Image 14. Nashiré koktá (Pilaqá people). [Drawing: Métraux Collection].


dance of it). In the past, these flutes used to have 3 fingering holes; today, perhaps influenced by the flutes of the neighboring Ava ("chiriguano") people, they have 6, and therefore they cannot be played with a single hand. Traditionally, they are male instruments, and are devoid of any ceremonial significance. Pérez Bugallo (1996) notes that the Eastern Qom ("toba") and the Pitlaxá ("pilagá") peoples call the flute nashiré koktá; the Western Qom people, nahaidé; the Yofwaja ("chorote") people, wosók sisé; the Nivaklé ("chulupí") people, vat' anjantché sisé; and the Wichi ("mataco") people, kanohí or, more rarely, tanowhós. The geographic and temporal distribution of the kamacheña is limited to the specific region and period of the year described above. The instrument

Images 15 and 16. Nashiré koktá (Pitlaxá people). [Photos: Instituto Nacional de Musicología, Argentina].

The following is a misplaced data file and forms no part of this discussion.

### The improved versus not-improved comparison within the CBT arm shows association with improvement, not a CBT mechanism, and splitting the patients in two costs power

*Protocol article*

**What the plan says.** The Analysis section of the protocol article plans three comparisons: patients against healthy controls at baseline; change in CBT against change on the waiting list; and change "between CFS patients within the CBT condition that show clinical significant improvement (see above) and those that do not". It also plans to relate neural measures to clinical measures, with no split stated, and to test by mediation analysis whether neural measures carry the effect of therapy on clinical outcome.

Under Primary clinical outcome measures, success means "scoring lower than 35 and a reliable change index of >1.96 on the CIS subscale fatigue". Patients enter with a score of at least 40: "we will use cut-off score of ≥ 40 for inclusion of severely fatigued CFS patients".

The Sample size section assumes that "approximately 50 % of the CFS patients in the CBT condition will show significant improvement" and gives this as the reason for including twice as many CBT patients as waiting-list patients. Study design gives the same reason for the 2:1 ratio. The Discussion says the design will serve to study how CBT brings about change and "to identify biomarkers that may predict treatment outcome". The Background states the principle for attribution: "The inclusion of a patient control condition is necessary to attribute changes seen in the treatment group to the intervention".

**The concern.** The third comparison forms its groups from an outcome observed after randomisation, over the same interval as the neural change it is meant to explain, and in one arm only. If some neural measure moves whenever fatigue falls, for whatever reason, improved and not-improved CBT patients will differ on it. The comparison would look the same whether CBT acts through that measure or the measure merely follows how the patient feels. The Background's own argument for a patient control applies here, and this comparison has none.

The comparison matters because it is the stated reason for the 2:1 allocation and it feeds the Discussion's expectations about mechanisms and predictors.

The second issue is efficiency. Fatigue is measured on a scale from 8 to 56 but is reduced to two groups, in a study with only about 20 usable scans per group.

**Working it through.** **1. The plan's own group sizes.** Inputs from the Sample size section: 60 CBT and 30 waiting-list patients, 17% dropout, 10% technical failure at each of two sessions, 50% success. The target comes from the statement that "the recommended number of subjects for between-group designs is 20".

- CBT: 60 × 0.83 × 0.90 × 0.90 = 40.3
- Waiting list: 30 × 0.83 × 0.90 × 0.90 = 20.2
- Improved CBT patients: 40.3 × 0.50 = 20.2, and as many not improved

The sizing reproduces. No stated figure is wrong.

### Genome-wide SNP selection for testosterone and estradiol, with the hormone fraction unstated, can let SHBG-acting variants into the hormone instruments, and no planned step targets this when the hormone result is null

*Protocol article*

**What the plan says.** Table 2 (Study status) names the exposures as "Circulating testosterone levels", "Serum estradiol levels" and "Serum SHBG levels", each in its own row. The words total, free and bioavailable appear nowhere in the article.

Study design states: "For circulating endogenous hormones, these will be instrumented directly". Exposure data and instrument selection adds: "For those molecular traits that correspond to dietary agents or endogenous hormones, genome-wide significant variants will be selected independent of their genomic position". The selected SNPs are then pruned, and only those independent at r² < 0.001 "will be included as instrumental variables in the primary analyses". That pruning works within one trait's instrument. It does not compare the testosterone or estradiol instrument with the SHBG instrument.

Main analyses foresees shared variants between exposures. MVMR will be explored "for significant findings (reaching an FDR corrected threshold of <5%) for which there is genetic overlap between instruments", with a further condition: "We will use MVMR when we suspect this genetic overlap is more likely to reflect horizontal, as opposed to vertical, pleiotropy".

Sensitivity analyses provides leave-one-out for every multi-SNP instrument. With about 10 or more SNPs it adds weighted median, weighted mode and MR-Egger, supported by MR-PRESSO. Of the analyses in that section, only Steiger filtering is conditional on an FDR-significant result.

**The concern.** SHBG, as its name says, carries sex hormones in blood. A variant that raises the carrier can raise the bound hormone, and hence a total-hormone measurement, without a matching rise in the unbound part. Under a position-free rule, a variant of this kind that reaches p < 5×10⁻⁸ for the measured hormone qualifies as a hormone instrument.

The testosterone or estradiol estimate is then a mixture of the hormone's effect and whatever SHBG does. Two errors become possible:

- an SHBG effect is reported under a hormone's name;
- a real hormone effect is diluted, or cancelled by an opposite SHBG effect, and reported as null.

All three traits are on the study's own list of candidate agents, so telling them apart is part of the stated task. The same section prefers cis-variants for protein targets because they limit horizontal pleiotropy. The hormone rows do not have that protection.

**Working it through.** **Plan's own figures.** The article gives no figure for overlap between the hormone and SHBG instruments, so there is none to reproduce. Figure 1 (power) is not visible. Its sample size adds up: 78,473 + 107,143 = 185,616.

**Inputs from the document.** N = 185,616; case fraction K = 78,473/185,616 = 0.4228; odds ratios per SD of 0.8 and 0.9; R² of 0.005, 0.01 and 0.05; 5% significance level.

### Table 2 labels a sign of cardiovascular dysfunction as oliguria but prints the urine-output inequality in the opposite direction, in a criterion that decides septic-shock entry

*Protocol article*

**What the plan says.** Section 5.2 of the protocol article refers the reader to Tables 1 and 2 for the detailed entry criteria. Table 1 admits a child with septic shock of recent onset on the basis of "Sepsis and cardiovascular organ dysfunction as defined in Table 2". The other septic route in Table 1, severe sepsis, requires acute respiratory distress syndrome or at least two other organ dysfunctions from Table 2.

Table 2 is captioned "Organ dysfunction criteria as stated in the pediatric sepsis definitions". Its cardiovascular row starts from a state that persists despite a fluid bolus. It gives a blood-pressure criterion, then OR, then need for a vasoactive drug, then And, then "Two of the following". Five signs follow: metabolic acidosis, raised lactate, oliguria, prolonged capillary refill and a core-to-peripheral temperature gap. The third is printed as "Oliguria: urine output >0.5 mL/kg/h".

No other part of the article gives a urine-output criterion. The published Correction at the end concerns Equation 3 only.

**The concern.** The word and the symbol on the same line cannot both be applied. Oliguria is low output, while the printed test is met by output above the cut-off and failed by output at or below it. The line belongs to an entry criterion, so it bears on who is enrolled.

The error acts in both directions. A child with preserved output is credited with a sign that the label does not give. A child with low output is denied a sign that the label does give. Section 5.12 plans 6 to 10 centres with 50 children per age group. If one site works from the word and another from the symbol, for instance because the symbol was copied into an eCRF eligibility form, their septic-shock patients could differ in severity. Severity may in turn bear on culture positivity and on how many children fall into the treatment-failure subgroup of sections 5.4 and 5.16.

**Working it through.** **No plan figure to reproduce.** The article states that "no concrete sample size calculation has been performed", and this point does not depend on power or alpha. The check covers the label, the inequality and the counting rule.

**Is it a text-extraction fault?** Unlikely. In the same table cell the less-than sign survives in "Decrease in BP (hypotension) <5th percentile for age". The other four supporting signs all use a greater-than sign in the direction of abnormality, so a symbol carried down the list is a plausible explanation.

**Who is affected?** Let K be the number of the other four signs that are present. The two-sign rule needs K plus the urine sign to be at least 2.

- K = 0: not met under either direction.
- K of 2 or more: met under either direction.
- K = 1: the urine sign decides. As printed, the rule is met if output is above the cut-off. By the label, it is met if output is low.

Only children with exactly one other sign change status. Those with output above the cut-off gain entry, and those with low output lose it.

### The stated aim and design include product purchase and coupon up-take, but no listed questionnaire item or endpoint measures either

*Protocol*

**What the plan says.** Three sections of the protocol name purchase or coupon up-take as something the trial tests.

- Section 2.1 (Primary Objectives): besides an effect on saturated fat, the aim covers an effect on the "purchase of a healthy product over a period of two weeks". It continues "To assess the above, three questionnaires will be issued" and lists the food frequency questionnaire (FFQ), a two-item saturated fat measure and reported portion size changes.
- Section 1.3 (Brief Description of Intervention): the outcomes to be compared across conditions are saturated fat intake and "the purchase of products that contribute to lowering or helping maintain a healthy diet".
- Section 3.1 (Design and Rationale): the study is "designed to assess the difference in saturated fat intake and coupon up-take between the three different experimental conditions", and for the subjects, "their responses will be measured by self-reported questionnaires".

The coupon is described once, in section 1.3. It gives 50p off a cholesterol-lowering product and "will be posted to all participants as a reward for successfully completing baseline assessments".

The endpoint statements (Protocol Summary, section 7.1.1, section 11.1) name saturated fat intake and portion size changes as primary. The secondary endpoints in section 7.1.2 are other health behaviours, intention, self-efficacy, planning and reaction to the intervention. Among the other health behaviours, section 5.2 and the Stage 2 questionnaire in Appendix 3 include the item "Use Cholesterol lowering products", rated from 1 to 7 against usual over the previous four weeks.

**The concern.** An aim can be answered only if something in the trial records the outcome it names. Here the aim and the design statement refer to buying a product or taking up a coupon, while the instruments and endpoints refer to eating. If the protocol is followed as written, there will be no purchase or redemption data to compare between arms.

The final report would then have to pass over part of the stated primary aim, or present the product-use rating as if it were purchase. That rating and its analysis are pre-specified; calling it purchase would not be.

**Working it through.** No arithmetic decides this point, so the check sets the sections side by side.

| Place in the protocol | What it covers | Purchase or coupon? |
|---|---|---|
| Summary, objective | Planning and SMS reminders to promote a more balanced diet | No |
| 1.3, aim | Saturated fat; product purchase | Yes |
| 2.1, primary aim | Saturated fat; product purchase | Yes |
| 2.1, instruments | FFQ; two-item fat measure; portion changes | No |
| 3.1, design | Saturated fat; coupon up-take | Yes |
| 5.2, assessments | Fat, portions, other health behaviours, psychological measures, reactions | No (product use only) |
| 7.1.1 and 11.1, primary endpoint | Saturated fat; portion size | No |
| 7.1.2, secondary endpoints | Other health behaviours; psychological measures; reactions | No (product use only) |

will neither be found in commercial recordings nor in the hands of urban musicians or ensembles; moreover, photos and videos documenting its construction and use are scarce. While available information is not abundant and there is also a seeming lack of interest in spreading it, the flute continues to sound ―like many others in South America― in those communities where the tradition is kept alive to date.

Images 17 and 18. Player of kamacheña and caja in Argentina. [Photos: "Awka Liwén". Documentary. O. Bayer, M. Aiello, K. Hille (2010)].


Goyena, Héctor Luis (1997). La música tradicional criolla del Departamento de Tarija (Bolivia). Música e investigación, 1 (1), pp. 59-98. Instituto Nacional de Cultura (1978). Mapa de los instrumentos musicales de uso popular en el Perú: clasificación y ubicación geográfica. Lima: Oficina de Música y Danza. Pérez Bugallo, Rubén (1996). Catálogo ilustrado de instrumentos musicales argentinos. Buenos Aires: Ediciones del Sol. Image 19. Player of kamacheña during the Feast of San Roque in Tarija (Bolivia). [Photo: Unknown source].

Bibliography Cavour Aramayo, Ernesto (1994). Instrumentos musicales de Bolivia. La Paz. CIMA.

Vega, Carlos (1946). Los instrumentos musicales aborígenes y criollos de la Argentina. Buenos Aires: Ed. Centurión.